Recently, I have heard a lot on the idea of the psoas being able to harbour trapped emotion. Forgive me if my view is a little tongue in cheek but if you’ve watched our webinars, you’ll already understand how I look at things a bit differently.
If muscles were people, then the psoas would be the head of the football team, rugby team or cheer squad. Vacuous and emotionally stunted, whilst looking great. Muscles in general have one thing to do which is contract and relax. They are brilliantly equipped with their own cells and motor units and each muscle is considered an individual organ. What they are not capable of is memory. Although the idea of cellular transference and cellular memory is a thing, muscles themselves are power houses and I don’t believe in any idea of ‘muscle memory.’
Instead, what is clear is that nerves that are myelinated, having laid down fatty schwann cells, will transfer information faster via a process of it jumping over spaces, nodes of Ranvier, created by the myelination of the nerve. This jumping is called saltatory conduction after the Italian saltatore – to jump. Myelination of nerves comes about as a result of learning something. The more you do something the better you get at it, not because the muscles have learned anything, but because the nerve endings that deliver the information from the brain have become finely tuned to the job required, be it playing a trumpet or juggling chainsaws.
The area around the psoas is a hugely loaded area from many respects and the psoas fits in within a chain of other structures to do a job. The central location of this area being around the solar plexus suggests that it would be a central point for emotional responses based around the autonomic nervous system. This is an area that will need to have rapid response in the case of sympathetic nervous system responses, with the pancreas being involved in triggering hormones to release energy and for the digestive system to restrict blood supply and so forth. The psoas just happens to be there.
However, I do feel strongly that as highly emotional beings we don’t primarily respond mentally to our emotional input but instead go to the physical as an initial response. We don’t think angry, we feel angry, we feel sad, we feel stressed and so forth. Our language expresses this perfectly. Our thought processes come along and we start to think our feelings. For most people this is the problem and one of my workshops called Emotional Stiffness, discusses the idea of us being physical and emotional beings before being mental and thinking beings. What does ‘angry’ look like?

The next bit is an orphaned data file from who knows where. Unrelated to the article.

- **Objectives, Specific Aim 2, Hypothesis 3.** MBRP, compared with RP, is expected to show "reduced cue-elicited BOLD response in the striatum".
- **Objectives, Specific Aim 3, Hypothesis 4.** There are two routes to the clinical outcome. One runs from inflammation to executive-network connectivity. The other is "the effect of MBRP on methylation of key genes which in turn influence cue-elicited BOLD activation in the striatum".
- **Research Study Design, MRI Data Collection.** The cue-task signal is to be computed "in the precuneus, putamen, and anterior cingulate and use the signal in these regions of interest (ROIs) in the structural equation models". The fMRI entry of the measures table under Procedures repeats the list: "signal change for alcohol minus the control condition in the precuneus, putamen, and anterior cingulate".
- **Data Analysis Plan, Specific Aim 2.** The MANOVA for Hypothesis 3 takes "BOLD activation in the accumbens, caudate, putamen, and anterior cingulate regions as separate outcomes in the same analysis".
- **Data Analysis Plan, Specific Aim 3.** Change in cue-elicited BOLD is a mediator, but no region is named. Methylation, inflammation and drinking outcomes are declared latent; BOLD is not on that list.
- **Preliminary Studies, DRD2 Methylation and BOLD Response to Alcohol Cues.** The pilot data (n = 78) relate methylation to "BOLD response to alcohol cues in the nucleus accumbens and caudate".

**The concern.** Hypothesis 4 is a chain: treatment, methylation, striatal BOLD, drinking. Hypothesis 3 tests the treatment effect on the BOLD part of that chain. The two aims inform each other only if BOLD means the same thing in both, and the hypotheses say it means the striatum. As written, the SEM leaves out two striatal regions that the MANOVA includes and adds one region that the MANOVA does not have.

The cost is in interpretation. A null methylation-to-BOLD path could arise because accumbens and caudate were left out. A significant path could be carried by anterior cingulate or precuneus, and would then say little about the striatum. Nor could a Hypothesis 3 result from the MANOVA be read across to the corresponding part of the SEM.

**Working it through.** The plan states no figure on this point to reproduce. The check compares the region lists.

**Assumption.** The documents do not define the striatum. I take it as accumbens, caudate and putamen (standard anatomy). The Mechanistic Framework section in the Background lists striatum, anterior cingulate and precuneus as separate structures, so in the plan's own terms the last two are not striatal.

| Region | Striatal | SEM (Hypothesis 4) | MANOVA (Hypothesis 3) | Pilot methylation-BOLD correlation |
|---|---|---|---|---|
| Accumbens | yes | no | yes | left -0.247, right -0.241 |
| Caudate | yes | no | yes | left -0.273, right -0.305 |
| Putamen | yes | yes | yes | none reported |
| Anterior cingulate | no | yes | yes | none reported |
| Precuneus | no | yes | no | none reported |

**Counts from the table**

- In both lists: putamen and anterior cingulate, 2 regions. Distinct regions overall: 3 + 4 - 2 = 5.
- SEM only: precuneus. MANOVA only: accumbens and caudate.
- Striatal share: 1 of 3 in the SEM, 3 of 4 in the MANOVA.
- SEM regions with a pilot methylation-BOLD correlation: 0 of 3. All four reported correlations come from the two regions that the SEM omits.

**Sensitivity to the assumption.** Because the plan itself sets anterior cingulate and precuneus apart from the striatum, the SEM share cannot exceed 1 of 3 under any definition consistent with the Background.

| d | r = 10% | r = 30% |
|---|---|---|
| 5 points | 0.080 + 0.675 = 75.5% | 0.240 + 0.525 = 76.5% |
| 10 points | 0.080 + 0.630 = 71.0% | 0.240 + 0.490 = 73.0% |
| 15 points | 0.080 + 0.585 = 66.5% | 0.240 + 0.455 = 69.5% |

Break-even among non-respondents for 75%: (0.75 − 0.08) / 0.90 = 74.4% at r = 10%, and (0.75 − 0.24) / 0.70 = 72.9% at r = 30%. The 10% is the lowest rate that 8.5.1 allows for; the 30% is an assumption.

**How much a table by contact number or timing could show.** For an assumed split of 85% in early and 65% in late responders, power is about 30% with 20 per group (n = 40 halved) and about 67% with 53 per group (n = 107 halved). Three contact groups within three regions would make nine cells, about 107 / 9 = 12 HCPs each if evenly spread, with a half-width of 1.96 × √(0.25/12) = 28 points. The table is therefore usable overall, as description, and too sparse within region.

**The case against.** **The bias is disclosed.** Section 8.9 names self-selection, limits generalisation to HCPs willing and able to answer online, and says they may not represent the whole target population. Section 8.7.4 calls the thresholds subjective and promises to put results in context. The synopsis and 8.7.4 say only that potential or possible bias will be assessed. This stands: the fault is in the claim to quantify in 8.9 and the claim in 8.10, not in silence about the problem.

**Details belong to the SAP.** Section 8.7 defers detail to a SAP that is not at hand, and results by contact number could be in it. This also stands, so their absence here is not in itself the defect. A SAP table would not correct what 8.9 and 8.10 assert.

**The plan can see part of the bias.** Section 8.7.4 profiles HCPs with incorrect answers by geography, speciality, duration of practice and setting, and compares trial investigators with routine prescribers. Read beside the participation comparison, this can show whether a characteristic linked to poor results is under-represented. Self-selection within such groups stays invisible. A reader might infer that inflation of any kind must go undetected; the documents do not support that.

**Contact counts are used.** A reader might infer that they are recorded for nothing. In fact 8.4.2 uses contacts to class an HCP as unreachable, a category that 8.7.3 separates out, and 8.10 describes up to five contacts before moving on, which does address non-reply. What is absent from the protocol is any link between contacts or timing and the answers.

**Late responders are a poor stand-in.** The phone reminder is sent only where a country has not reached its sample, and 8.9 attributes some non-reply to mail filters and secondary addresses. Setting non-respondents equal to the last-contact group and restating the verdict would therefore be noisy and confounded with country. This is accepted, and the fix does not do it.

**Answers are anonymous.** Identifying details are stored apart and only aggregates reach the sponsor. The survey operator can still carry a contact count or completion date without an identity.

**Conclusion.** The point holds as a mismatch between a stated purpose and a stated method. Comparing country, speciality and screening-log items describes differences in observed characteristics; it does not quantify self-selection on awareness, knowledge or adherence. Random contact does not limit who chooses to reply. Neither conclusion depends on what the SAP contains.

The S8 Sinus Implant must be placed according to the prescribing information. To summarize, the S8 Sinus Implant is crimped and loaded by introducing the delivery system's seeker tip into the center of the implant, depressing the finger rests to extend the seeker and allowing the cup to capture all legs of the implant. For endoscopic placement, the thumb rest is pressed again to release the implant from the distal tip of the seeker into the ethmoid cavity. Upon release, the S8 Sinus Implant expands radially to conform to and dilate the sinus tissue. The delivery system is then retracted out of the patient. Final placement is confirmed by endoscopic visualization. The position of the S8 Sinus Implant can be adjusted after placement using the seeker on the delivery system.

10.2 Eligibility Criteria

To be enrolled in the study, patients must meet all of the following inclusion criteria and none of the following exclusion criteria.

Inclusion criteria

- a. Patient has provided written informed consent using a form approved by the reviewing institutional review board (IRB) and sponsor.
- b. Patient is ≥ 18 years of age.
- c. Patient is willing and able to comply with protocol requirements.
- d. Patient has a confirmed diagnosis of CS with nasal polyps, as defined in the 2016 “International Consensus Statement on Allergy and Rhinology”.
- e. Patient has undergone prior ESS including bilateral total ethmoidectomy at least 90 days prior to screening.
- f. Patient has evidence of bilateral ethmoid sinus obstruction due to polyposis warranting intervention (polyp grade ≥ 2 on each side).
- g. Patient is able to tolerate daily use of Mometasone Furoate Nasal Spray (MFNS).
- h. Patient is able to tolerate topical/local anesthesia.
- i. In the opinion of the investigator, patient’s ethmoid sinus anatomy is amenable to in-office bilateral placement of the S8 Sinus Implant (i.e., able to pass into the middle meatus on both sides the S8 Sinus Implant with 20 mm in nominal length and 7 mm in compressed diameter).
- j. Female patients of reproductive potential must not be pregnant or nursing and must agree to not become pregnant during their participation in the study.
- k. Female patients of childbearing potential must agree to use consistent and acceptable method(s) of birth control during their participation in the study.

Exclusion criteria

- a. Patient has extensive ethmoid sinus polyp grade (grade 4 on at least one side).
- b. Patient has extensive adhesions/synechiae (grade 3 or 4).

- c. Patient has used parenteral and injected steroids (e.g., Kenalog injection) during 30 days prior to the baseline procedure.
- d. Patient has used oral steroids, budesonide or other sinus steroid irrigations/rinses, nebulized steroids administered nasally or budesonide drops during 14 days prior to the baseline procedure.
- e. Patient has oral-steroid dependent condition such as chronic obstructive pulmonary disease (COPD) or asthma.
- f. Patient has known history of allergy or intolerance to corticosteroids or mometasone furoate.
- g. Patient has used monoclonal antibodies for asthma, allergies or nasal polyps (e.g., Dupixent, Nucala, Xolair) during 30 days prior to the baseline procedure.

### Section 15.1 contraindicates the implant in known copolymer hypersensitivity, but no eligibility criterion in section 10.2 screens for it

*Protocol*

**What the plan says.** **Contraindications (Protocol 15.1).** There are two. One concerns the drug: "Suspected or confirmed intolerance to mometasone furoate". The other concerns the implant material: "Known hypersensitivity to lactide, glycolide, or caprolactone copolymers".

It’s not hard for us to look at someone else and say that they look angry, sad or stressed. As well as their behaviour there are physical signals being given that alert us to the emotional and, by extension, mental state of an individual. We use these senses all the time with ourselves and with others without being conscious as to what our physical form is doing to reflect or represent our emotional state. We have trained ourselves into these physical states since early childhood. We know what angry feels like in our body and we know what to do with our body when this feeling arises. As well as the physiological changes that we know about and can measure in the sympathetic nervous system such as heart rate, breathing, blood flow and so forth, we will have learned to adopt a physical position. It’s a go to that will happen every time the emotion, whatever it might be, is triggered. Learned behaviour is a training as sure as weightlifting or yoga is a training and we will lay down connective tissues around our muscles that will support this and allow us to adopt that position when we feel the input that directs the feeling.
If we have spent many years being angry, depressed and so forth, we will also have trained our physical form into an instantly familiar pattern that will reflect our emotional state. In time the physical state becomes inseparable from the emotional state and one potentially drives the other. The cycle is indivisible unless it is recognised. We might spend a lot of time with our therapist, recognising our patterns, understanding our behaviour, recognising our triggers and dealing with our behaviours, but if our physical behavioural patterns are strongly embedded, then just by moving into a certain position could have the potential to move us into the familiar emotional state that we are trying to step away from.
My aim in my workshops is to help people to start to recognise where in their bodies they experience emotional triggers and what happens to their body as a response. It’s a combination of movement and mindfulness that encourages people to assimilate recognise and where possible allow and welcome their feelings as manifesting in a physical form and then to avoid moving into a mental space that then just spirals downwards.
The bottom line is that it’s physiologically implausible to suggest that one muscle or even a collection of muscles for that matter, can ‘store’ memories. What they can do is respond to and easily move into a position that is familiar. Focussing on one muscle or structure is never either useful or correct and the idea of individual muscle function is a contradiction in terms. I believe that building integrated understanding of how we affect and influence our function from a physical, emotional, social and mental perspective and create imbalances in health and ill health, allows us to make much smaller and more manageable steps towards addressing dysfunction or imbalance.